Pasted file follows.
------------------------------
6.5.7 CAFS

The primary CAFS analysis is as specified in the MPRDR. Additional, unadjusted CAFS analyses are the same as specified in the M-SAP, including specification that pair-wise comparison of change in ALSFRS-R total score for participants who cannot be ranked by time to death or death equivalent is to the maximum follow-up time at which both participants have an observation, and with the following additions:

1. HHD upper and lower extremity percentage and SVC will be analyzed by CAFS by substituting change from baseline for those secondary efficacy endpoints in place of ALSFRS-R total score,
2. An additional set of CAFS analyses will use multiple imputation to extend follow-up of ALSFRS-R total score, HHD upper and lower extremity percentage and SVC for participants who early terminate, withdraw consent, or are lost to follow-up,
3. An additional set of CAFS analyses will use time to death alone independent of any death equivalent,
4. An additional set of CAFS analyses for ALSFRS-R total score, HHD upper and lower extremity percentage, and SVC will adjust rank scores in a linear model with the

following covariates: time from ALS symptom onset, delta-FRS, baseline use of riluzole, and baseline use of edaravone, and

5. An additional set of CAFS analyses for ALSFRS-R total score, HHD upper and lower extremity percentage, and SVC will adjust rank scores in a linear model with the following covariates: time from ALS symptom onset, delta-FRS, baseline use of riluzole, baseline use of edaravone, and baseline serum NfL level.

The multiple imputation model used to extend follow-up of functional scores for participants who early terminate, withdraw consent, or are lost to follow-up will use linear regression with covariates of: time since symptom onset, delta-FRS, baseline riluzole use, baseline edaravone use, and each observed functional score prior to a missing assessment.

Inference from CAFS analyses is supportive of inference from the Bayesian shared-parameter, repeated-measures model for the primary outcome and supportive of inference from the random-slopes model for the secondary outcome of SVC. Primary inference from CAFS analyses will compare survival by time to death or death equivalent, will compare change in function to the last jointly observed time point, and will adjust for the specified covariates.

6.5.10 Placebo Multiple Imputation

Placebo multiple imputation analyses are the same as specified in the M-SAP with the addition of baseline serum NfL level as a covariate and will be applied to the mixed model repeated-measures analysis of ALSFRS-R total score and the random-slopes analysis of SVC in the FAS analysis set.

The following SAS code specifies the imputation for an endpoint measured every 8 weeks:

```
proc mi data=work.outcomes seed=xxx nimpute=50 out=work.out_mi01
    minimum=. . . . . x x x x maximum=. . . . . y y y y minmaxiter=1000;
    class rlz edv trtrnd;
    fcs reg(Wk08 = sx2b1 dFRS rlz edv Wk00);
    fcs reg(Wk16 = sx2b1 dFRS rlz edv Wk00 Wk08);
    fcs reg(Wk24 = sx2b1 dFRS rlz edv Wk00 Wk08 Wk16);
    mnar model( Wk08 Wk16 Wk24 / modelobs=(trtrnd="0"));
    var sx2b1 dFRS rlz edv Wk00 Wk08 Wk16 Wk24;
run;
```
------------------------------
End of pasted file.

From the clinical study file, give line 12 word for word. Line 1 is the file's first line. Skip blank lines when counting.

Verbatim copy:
Placebo multiple imputation analyses are the same as specified in the M-SAP with the addition of baseline serum NfL level as a covariate and will be applied to the mixed model repeated-measures analysis of ALSFRS-R total score and the random-slopes analysis of SVC in the FAS analysis set.